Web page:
Saturday, August 1, 2009


We're walking in the redwood forest... ancient trees are swaying lightly as the breeze stirs the lowest branches. The sunlight filters down through the high canopy and creates an ever-changing mosaic of light on the pathway. The only sounds are the songs of birds, the chattering of chipmunks, the scolding of jays, and the whisper of the wind. These trees are fifteen feet in diameter and a thousand years old! This is a sacred and beautiful place and it feels wonderful to be here. "There are so many things to see, hear, feel, and experience here," I'm thinking as I walk along.

And then.

Along comes a young mother with her baby in a stroller. The baby's eyes are glued to a portable video player in the stroller, and the baby is watching the movie "Shrek." On the tiny video screen I could glimpse images of cartoon trees and animals in a pretend forest. The baby was seeing, hearing, and experiencing nothing in the real world around her. I wanted to scream, I wanted to shake that misguided young mom, I wanted to throw that video player in the creek! But of course I didn't do anything. I just cried later as I told my husband about it, and I ranted about this incident to my college students and parenting classes for the rest of the year.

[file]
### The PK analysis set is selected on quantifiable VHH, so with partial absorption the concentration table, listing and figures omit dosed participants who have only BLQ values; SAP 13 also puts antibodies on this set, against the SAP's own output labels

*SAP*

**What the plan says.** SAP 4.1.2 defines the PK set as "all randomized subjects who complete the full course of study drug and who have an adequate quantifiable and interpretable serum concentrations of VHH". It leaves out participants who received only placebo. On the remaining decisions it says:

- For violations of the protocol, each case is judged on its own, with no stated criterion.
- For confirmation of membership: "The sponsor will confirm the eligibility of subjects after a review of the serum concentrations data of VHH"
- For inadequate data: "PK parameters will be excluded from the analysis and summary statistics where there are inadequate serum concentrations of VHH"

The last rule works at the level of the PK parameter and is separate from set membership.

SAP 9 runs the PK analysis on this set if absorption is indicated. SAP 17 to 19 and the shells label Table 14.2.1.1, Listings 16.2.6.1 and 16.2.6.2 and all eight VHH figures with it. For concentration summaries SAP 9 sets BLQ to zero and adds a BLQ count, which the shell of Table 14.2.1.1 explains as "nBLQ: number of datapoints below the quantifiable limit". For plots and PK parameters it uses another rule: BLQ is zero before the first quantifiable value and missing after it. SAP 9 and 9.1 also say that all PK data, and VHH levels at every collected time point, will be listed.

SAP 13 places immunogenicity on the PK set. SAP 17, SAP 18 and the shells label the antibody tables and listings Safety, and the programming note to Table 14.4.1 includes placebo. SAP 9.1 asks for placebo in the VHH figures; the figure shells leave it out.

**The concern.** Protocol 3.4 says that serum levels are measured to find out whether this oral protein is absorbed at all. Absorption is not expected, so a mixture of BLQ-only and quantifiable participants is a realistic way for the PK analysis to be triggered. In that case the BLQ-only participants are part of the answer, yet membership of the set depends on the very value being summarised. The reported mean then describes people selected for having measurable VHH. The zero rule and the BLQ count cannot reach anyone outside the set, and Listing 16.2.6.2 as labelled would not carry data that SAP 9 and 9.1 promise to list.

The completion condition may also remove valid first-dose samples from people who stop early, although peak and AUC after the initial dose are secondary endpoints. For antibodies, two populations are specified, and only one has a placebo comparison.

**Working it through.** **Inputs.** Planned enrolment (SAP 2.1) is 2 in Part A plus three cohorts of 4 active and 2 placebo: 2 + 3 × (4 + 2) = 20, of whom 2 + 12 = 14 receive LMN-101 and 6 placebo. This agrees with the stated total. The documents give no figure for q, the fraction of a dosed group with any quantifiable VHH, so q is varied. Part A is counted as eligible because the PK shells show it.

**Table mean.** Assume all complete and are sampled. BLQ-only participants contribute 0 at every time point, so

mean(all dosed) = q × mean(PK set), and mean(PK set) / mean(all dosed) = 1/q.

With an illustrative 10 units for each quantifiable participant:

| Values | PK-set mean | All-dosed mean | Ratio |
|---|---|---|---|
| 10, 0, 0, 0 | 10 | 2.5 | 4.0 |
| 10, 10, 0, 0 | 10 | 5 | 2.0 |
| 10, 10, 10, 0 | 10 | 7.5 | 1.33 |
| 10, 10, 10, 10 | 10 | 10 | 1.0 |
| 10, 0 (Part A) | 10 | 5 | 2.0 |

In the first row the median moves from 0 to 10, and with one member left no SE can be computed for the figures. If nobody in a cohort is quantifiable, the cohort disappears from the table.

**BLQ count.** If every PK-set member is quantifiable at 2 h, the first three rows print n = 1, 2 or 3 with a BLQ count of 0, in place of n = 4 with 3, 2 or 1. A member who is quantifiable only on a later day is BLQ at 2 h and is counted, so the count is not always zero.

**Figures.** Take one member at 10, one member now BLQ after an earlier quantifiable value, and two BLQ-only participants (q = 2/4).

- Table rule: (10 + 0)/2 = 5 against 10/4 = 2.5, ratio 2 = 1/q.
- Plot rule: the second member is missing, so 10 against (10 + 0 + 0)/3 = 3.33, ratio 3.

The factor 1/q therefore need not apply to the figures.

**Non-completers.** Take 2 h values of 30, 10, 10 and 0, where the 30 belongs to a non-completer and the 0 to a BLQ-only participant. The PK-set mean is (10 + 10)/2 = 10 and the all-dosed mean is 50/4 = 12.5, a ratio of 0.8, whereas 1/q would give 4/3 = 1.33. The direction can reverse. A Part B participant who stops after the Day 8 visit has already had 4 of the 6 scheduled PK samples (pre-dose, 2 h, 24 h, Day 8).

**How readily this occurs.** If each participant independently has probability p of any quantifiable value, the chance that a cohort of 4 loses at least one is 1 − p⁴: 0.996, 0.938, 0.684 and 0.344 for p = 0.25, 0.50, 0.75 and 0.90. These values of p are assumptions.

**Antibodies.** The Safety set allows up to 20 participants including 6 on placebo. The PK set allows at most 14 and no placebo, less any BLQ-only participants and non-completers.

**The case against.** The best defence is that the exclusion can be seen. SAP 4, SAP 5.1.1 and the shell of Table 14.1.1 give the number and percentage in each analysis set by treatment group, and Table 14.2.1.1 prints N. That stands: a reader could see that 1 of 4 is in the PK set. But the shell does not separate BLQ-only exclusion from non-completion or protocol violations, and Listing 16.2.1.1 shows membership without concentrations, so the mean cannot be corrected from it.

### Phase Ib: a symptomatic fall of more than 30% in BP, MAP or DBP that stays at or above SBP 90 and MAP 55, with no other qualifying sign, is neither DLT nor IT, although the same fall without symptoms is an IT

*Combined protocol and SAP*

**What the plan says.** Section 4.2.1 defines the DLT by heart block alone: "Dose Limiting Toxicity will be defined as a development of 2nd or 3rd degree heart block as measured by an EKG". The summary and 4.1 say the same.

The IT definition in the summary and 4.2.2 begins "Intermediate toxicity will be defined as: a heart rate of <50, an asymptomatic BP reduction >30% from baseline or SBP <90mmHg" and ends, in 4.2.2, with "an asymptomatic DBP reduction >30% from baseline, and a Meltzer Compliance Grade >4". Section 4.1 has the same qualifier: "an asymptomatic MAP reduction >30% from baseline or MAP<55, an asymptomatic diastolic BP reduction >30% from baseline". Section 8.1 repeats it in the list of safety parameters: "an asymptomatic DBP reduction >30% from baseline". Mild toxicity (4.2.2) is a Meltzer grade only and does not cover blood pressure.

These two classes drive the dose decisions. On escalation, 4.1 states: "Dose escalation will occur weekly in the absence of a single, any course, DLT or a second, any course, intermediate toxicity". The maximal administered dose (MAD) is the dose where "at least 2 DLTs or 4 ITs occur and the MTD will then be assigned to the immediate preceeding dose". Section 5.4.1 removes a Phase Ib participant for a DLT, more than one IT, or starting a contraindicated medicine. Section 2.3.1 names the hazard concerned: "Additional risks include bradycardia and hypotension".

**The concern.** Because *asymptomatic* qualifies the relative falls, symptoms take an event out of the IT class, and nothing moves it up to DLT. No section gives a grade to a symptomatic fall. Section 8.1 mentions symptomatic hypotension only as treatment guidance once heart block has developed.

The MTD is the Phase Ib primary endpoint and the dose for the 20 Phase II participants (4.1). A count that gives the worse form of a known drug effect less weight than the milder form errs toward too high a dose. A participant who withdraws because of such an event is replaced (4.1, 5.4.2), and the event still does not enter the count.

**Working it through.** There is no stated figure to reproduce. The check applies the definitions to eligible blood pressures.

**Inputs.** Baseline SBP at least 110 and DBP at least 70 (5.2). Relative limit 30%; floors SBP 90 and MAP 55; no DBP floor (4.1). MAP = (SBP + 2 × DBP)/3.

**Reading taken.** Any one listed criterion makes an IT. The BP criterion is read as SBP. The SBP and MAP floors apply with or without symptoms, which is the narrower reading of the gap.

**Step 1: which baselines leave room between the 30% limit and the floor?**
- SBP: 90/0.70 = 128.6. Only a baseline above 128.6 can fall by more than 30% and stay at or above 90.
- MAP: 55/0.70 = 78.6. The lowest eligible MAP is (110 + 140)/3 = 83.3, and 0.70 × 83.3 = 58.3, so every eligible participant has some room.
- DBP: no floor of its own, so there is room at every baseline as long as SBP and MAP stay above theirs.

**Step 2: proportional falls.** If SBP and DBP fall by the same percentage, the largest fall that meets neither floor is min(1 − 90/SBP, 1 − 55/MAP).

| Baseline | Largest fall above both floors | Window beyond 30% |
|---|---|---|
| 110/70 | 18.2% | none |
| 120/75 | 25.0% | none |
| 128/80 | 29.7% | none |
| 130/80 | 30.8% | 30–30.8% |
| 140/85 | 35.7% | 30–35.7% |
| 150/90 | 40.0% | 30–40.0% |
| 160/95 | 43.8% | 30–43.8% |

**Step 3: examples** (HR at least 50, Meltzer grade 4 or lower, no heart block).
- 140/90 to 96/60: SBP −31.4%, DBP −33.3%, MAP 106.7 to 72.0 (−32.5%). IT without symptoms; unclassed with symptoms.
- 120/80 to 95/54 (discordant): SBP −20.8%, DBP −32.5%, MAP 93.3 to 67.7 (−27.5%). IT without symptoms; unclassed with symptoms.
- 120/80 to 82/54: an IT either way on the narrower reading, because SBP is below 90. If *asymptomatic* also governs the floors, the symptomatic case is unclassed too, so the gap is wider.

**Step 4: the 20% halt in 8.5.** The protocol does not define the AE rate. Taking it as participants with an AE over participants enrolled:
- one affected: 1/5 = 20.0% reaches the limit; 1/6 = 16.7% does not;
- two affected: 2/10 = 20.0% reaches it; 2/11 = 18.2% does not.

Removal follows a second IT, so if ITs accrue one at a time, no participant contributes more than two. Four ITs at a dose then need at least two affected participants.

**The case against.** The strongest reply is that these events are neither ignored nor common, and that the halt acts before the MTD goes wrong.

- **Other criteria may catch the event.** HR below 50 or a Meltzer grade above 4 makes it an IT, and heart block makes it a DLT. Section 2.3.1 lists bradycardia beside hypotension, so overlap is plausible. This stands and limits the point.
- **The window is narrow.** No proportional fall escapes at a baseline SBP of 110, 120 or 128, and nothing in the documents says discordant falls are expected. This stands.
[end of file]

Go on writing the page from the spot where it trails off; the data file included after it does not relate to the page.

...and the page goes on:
This seems like a very obvious Crime Against Natural Childhood. But think. What kinds of things did I do when my kids were little that may have been similar "crimes," although not as egregious? What kinds of crimes do you commit? Video player in the minivan? So many of us are willing to sacrifice our children's learning for a little peace and quiet while in the car. TV or videos late in the afternoon because "we're all tired?" Why wouldn't simple water play in the back yard provide a more relaxing and productive remedy for exhaustion and still allow you to get your chores done? The trip to Disneyland might be better spent at the beach. The kids would really rather just play in the sand anyway, wouldn't they? Planting seeds in cups and watching them grow with your toddler and his friend might be a better learning experience than signing up for another "enrichment" class.

Nature is the best playmate, the best teacher and the best playground. We just need to put away our gadgets and be ready to play.

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